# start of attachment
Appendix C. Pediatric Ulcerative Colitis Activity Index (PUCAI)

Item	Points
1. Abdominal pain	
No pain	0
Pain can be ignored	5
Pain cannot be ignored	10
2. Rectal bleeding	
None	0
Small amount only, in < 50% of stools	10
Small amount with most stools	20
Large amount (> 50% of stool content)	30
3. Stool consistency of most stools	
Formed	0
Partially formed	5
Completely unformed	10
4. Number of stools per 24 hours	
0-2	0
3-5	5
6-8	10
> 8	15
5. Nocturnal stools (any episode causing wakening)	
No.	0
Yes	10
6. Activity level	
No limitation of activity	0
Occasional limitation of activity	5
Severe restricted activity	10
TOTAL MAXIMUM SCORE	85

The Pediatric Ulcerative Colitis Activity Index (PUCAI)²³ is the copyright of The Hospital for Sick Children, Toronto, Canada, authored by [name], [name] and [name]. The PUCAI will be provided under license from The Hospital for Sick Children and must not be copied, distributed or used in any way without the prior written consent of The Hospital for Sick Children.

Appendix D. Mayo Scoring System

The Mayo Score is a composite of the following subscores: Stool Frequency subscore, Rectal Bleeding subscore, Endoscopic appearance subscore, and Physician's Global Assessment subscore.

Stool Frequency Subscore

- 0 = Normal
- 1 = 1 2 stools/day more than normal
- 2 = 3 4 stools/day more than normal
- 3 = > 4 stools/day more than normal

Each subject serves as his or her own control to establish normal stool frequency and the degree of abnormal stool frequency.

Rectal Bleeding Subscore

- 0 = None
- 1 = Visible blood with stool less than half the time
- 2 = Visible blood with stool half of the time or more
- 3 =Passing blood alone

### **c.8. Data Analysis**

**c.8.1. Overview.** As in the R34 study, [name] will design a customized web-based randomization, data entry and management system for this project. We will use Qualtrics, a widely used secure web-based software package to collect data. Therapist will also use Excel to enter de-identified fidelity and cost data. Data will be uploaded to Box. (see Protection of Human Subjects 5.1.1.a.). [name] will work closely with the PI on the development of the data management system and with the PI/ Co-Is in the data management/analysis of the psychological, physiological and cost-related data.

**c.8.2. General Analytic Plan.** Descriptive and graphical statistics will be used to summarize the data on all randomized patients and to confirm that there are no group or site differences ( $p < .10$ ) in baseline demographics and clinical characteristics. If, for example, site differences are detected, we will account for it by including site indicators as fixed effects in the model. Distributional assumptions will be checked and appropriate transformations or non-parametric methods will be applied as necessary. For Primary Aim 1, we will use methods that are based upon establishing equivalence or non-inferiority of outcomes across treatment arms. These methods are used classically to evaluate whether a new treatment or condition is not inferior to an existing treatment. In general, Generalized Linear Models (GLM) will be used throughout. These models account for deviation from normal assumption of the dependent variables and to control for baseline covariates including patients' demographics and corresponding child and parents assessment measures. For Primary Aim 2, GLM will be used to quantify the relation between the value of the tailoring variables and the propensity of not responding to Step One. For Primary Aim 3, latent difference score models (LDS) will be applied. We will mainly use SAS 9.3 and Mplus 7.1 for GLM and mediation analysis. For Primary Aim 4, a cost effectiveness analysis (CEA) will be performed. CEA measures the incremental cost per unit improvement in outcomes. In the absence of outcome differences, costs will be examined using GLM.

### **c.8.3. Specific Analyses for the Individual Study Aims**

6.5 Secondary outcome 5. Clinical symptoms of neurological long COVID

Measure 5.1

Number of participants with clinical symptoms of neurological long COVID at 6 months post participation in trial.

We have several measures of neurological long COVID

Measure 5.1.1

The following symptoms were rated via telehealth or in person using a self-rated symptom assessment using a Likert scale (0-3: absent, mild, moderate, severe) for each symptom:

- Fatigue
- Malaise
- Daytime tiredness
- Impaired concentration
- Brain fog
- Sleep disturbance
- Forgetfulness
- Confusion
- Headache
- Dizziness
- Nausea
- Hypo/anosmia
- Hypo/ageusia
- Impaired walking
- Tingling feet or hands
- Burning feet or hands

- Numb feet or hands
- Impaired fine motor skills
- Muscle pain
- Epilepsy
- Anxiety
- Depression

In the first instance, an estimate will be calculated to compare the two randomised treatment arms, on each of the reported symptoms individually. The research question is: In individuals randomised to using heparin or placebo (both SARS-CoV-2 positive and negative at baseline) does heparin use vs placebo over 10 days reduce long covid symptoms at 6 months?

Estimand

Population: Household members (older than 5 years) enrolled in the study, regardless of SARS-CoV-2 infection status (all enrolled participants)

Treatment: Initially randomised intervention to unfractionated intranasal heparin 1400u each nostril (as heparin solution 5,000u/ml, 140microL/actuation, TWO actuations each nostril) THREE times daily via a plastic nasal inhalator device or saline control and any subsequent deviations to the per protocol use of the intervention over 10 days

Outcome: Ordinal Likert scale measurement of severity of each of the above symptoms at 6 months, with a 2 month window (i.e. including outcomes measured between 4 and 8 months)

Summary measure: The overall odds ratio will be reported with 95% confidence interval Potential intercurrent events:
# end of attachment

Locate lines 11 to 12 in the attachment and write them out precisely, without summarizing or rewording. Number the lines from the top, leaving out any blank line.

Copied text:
Large amount (> 50% of stool content)	30
3. Stool consistency of most stools	